Authoritarianism in the Middle East

 

Abdullah and Rania
Left, King Abdullah II of Jordan. And, to the left of him (to his right), Queen Rania.
(Wikimedia Commons)

 

Another snippet:

 

The second political tradition characteristic of the Middle East is authoritarianism. This means that a single ruler or an elite group (often a “tribe,” in the sense just mentioned) has virtually unlimited political power concentrated in its hands, without being bound by either a constitution or by the will of the people over whom he or it rules. After all, given the tradition of tribalism mentioned above, there is often little in common between the ruler and the people. The people endure the ruler. They put up with him but frequently feel lit­tle affection for him. In this regard, Islamic fatalism has probably often been a help. The government is simply something that the ordi­nary member of society must tolerate. God’s will is inscrutable.[1] And the elite’s rule is based simply on the power to coerce. Like tribalism, this is an old tradition. (Remember the Abbasids and their execu­tioner.) The story is told that, when the Fatimids conquered Egypt in the tenth century, claiming a right to rule based on their alleged descent from the Prophet through Fatima, the wife of Ali, a delega­tion of Egyptian religious dignitaries mustered the courage to go up to the Fatimid imam and demand proof of his descent. His answer was swift. “This,” he said, brandishing his sword, “is the proof of my genealogy” The delegation appears to have been convinced.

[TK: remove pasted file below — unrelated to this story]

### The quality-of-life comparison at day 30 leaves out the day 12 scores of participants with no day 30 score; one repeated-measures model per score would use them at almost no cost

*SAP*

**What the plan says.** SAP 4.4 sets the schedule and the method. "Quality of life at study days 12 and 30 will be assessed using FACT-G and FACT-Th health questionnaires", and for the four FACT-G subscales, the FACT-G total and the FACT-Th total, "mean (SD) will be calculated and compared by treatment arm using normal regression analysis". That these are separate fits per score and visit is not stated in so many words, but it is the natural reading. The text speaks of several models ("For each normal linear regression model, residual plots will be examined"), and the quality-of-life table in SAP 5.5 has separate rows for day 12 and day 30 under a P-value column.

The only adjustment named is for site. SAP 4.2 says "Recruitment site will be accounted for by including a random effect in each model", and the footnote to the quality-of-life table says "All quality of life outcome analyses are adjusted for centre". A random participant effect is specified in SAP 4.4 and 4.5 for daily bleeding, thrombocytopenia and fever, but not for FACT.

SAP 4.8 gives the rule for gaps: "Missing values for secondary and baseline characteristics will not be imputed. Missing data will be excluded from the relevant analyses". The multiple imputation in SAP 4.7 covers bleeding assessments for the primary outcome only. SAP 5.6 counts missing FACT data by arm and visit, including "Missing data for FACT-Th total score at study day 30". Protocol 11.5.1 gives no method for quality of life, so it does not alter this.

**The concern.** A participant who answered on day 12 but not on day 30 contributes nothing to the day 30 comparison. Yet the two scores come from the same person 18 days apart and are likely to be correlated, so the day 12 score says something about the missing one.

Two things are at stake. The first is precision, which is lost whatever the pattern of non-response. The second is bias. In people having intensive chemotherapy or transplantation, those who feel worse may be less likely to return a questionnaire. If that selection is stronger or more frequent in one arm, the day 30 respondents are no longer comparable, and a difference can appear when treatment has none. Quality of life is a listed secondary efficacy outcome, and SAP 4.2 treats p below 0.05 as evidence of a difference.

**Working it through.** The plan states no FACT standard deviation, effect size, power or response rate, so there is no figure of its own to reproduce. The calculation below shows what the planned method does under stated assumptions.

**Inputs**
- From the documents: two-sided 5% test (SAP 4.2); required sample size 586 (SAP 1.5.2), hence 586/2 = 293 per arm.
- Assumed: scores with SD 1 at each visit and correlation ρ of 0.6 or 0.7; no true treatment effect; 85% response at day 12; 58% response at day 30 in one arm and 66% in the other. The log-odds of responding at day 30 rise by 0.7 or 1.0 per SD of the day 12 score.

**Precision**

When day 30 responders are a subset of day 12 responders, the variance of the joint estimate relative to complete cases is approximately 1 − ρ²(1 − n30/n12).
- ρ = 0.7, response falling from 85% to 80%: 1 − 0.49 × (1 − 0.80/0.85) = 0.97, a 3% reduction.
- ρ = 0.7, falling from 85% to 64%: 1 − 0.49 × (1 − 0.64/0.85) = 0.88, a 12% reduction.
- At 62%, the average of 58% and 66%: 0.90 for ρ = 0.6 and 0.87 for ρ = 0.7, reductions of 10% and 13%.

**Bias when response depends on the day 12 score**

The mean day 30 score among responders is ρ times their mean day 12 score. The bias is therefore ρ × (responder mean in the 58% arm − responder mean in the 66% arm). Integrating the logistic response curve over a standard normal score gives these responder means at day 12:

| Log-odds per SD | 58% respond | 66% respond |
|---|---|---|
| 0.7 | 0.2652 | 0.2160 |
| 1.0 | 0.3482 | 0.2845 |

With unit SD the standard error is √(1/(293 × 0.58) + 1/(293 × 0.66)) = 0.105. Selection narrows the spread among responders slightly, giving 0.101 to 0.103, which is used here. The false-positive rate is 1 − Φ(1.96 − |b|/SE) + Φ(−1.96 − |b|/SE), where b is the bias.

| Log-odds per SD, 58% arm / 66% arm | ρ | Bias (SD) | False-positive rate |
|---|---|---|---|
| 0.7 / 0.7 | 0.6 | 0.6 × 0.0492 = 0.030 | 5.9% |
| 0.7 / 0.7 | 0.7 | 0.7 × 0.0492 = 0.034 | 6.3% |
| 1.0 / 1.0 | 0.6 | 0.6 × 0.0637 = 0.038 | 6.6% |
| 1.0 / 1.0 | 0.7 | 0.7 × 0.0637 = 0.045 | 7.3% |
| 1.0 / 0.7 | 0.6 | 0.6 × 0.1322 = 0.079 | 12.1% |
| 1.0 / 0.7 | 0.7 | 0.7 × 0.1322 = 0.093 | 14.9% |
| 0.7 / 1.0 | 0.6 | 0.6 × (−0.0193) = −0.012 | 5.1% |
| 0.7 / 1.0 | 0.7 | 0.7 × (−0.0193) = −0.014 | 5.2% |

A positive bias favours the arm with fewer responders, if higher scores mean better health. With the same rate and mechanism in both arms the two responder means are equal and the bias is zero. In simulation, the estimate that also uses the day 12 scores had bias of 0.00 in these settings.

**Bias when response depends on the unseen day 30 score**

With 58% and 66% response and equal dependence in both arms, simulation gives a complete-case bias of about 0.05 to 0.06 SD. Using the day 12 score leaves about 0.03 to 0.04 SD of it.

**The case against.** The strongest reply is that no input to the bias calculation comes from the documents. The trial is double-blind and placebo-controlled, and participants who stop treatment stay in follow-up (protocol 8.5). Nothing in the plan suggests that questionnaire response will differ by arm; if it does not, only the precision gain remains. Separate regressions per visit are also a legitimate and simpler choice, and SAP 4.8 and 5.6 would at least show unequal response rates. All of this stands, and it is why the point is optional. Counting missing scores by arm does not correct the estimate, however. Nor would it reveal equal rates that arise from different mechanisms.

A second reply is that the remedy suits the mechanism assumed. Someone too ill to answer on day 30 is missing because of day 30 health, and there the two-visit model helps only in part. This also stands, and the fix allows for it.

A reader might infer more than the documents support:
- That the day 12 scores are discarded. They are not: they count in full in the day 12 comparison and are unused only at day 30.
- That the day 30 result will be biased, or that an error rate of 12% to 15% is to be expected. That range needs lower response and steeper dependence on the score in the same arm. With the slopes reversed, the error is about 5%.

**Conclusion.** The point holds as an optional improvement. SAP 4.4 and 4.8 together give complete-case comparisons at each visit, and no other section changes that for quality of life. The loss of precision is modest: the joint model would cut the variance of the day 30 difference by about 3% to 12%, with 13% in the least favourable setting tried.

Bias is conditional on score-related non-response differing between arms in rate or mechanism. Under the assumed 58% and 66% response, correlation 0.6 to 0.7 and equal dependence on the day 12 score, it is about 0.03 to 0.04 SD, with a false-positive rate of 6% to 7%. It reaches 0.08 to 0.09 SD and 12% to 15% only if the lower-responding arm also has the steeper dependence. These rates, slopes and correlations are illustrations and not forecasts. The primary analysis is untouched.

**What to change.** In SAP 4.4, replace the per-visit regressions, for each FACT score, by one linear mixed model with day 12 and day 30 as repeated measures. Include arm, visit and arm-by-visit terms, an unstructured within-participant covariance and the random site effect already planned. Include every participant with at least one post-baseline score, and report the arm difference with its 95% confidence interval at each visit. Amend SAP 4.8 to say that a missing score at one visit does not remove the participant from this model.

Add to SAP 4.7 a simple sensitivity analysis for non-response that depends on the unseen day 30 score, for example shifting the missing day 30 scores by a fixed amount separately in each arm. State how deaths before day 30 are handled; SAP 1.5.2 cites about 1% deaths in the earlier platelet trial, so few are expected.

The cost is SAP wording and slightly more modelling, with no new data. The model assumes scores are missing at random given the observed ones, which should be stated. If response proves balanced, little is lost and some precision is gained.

Where the ruler has been able to achieve some legitimacy, where his claims of genealogy or religious authority have been accepted by the populace at large, where the people consent to his rule (as in the Jordan of the popular King Hussein and now the popular King Abdullah, and to an extent in Saudi Arabia and perhaps in the Gulf states), it has been possible to mute the claims of the sword. In societies that hold together fairly well by nature, such as Egypt, it has also been possible to hide the fact that government claims rest on the fact of force, even though the sword is always there. (Of course, even in countries like the United States, where the government enjoys virtu­ally the full consent of its people, power still rests upon the fact that, ultimately, the state can compel you to pay taxes and to obey its laws. Secession is not permitted, for individuals or for states.) It is in soci­eties that do not work, where there is a natural tendency to frag­ment, that the authoritarianism that is so characteristic of Arab rule (and has been since the High Caliphal period) turns particu­larly brutal. Insecure rulers, particularly those unbound by any sense of ethics, tend to avail themselves of any available instrument to maintain their power. Today, those instruments are not merely the sword or the executioner’s axe; they include chemical weapons and jet fighter-bombers. Thus, places like Syria, Iraq, and Lebanon have witnessed scenes of the most incredible brutality.

[1] Compare Paul, on “the powers that be,” in Romans 13:1.

 

Posted from Amman, Jordan

 

 

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